By Barbara Toy
Where did the summer go? Here it is, September already, with school starting, most vacations over... for people in our hobby, autumn is usually a great time, as the temperatures are still reasonably warm at night, and the nights themselves are longer than during summer, giving more time for viewing and imaging between the twilight after sunset and the twilight before dawn. If you stay up long enough, it's the time of year when you can see the winter constellations in comparative comfort. It's a good idea to take along warm clothes when you go out for a night of observing, though, just in case – it can get surprisingly chilly if you're not moving around, even though the days may be hot.
Those of you who decided not to come to the August star party at Anza because of the weather forecast missed a great night of observing. Even though the Clear Sky Clock predicted clouds and poor to mediocre seeing, what clouds there were during the day vanished by sunset and the night was clear, dark and steady. I'm told that other weather forecasts besides the Clear Sky Clock were pretty pessimistic about conditions that night, as well. It’s all part of the mystique of our hobby – we never know if the weather will be much worse than forecast (we’ve all been skunked more than once!), if it will be better (which can never happen often enough), or if it will be exactly as forecast, which tends to catch everybody by surprise.
At any rate, though there were not quite as many people out at Anza for the star party as we might have expected, the Football Field was full, a lot of people made their way up to the Observatory, and everyone seemed to be having a good time and keeping an eye out for Perseids. Joe Busch and Dave Radosevich were out there the night before and reported that there were a lot of meteors, which seemed to be an early surge in the annual Perseid shower, so we all hoped for an even better show that Saturday. There were more meteors than usual, but most of the brighter ones I saw seemed to be sporatics, not radiating from Perseus, and those that clearly were Perseids were pretty dim – the show on Friday apparently was much better. Jim Windlinger stayed out at Anza for the main shower on Sunday night/early Monday morning, and captured a nice shot of a Perseid passing the California nebula on its way to the Pleiades (you can see it in the club’s Image Album at http://www.ocastronomers.org/astroimages/album.asp?ID=5453, and also check out the Perseid caught by another member, Wally Pacholka, streaking past Taurus over Half Dome in Yosemite http://www.ocastronomers.org/astroimages/album.asp?ID=5462).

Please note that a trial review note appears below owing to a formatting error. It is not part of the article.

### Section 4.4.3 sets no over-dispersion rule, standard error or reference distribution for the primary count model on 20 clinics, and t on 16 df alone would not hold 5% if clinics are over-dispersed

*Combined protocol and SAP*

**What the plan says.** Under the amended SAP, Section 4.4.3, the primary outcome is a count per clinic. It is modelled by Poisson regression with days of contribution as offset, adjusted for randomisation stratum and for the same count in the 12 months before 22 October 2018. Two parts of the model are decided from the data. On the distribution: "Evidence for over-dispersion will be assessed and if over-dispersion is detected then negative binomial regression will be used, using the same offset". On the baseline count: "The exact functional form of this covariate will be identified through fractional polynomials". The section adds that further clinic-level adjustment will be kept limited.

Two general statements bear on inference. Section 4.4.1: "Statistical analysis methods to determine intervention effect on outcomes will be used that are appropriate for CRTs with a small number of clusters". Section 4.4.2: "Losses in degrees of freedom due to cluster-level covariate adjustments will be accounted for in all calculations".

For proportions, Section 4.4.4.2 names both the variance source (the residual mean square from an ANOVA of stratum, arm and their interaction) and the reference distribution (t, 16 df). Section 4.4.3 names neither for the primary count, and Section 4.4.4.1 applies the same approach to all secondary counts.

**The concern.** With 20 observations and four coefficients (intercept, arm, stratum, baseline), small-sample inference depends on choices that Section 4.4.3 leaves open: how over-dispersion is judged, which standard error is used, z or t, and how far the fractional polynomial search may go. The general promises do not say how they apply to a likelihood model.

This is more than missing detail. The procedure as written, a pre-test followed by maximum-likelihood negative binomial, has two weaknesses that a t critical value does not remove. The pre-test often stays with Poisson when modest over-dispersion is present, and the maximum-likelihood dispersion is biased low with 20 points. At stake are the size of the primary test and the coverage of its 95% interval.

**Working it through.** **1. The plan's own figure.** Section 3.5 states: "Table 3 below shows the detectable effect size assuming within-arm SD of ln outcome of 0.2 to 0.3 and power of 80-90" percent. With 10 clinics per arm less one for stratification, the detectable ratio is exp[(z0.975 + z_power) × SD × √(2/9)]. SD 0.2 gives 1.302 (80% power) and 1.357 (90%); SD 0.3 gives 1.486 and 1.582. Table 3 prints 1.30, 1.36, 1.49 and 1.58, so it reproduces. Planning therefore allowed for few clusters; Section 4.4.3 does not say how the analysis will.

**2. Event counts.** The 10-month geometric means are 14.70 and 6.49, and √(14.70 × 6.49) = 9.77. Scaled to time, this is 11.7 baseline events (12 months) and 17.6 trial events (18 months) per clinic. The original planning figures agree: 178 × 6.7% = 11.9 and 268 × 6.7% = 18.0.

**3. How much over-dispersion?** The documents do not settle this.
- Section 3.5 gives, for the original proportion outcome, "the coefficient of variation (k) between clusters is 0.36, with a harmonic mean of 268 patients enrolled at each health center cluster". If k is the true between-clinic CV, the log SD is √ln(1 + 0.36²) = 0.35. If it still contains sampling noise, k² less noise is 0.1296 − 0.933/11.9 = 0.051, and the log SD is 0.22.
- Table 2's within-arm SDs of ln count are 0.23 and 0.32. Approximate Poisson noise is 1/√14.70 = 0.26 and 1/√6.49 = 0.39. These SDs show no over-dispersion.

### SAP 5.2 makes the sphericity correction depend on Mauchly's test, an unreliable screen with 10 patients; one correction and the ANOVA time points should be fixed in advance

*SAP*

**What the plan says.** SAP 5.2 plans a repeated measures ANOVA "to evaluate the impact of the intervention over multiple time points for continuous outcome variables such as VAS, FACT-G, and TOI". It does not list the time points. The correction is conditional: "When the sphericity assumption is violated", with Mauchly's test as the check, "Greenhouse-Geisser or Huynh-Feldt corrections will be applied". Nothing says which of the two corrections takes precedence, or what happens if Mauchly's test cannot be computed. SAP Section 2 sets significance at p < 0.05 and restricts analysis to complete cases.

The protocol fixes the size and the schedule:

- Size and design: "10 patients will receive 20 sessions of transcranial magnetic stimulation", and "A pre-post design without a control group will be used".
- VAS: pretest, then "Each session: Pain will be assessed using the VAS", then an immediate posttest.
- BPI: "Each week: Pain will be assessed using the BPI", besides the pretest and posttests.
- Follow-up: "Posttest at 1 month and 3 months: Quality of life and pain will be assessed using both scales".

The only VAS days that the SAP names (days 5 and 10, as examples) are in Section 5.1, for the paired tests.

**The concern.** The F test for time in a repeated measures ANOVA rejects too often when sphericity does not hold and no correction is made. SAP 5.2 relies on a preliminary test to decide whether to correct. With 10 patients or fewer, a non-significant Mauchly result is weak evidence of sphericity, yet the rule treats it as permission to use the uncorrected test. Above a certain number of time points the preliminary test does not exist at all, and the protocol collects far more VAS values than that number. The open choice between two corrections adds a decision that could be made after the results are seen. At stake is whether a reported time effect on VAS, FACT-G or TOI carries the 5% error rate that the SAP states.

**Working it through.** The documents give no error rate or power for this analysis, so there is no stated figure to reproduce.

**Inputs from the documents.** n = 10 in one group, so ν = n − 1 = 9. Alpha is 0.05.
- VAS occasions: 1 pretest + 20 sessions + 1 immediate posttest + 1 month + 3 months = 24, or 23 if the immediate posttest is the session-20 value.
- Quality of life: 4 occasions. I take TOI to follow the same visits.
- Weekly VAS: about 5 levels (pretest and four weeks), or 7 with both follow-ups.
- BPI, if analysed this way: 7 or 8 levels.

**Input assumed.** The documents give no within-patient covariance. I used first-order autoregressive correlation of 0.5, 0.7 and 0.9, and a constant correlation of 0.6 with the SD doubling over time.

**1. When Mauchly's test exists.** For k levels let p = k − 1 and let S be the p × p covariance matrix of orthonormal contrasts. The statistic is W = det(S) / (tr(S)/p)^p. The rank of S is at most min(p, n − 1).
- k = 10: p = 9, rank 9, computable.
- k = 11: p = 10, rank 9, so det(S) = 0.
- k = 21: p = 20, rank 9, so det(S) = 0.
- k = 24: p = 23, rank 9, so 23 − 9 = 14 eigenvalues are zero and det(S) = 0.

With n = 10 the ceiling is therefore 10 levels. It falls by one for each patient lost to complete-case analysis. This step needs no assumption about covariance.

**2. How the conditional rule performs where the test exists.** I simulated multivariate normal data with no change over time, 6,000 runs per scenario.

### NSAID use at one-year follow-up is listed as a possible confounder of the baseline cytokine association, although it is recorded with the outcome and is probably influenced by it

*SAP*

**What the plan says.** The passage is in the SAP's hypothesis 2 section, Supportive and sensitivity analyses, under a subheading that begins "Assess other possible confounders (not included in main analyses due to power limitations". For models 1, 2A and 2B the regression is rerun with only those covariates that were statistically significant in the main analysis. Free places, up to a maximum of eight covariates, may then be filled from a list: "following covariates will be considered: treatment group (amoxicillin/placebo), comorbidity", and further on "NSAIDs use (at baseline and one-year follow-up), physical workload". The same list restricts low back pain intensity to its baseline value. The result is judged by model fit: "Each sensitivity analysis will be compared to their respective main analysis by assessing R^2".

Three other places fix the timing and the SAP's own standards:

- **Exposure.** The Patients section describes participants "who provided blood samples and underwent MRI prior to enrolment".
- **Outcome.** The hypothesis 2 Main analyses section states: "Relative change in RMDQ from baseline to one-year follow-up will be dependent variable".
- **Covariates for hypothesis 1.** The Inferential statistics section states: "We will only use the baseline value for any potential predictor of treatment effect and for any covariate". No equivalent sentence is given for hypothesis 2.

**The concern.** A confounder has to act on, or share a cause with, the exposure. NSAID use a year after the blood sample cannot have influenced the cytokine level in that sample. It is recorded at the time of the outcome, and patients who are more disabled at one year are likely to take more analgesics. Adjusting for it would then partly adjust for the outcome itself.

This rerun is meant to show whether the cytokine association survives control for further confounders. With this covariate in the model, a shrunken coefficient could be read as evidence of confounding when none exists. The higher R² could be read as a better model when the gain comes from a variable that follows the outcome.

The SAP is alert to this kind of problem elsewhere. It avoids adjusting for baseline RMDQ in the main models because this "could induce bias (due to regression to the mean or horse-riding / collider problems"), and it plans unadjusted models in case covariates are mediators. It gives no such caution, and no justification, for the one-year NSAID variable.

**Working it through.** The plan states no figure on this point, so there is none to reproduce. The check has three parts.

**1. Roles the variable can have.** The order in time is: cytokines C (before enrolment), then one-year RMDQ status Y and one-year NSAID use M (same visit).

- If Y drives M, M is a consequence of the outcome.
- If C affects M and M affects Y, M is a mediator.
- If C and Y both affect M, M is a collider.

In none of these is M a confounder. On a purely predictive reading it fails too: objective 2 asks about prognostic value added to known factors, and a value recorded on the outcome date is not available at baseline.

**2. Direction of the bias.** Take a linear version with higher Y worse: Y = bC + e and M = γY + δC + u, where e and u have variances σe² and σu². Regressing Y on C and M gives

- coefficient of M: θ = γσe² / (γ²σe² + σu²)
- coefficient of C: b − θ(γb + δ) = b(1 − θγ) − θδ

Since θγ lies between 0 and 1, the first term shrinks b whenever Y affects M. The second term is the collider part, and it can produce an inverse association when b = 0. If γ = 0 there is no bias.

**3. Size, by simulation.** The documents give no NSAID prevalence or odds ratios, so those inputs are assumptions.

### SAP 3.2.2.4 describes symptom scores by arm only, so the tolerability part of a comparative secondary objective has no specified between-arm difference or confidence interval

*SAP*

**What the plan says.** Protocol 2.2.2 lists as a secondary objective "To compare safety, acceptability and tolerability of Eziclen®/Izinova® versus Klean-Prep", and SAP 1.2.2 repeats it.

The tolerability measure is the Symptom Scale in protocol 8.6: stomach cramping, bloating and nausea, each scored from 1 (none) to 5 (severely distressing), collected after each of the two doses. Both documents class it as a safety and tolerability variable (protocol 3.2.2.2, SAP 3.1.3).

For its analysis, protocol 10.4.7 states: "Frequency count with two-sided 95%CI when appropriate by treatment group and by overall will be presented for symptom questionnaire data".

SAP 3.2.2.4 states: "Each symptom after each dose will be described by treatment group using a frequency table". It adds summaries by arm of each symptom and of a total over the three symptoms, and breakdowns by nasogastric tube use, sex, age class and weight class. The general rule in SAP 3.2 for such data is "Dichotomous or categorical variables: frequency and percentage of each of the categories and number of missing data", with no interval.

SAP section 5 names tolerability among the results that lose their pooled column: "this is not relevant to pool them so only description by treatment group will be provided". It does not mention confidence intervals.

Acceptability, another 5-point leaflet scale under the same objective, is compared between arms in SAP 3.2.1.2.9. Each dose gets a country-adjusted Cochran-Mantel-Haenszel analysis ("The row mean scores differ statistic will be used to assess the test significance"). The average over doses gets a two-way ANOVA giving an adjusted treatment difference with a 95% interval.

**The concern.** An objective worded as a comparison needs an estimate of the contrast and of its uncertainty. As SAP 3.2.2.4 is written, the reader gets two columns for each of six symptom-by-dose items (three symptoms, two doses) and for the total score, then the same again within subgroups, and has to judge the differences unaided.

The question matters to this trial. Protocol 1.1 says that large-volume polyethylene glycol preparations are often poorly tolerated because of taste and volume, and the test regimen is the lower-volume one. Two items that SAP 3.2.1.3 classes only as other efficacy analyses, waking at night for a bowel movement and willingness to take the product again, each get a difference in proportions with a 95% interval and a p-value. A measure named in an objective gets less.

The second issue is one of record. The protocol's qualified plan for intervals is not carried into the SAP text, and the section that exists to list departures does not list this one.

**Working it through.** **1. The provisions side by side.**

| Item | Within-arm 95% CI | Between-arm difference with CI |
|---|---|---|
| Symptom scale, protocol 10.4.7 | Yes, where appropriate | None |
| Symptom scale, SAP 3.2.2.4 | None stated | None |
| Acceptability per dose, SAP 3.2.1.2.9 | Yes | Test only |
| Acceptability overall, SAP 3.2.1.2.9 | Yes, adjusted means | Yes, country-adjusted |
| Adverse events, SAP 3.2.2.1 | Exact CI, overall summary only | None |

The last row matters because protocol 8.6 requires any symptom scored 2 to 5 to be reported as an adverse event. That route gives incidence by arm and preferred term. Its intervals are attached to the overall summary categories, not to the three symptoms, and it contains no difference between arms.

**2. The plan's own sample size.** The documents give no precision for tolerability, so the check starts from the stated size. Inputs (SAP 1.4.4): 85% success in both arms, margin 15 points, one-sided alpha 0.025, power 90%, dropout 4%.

Need Help in October With the Observatory Roof
If you’ve seen the club observatory during daylight hours, you may have noticed all the work that Dave Radosevich, Jim Hannum, John Kerns and the various people who have been helping them have done in preparation for the actual replacement of the existing roll-off roof with a metal roof; this includes replacement of the support wall to the north of the observatory with a steel frame, replacement of the rails the roof rolls on and the supports below them, and replacement of the roofing material on the permanent roof over the warming room and bathroom. They’ve been building the components for the new roof in the shed on their property, so there’s a lot of work that’s been done beyond what you can see around the observatory itself.
Well, the time for the actual change-out is approaching fast. Dave and company are planning this for October, but the precise period for the work has not been set as of this writing. When the work gets underway, we will need help, as we really need to have two crews working, one on the new roof and the other removing the old one. Dave has told us that, once the work gets started, they can’t safely stop until at least the new roof is completed, which is expected to take several days. Ideally we’ll have enough workers to deal with both parts of the project at the same time, so the observatory can be put back in operation with a minimum of down time. If that doesn’t work out, the new roof can be assembled over the observing area so it remains covered, but we wouldn’t be able to open it until the old roof is removed.
While we welcome anyone with construction skills, that isn’t really necessary for the work that we need done here – per Dave, what we need is a lot of unskilled labor. So, whether you have specific skills you think would help or not, we can use your help!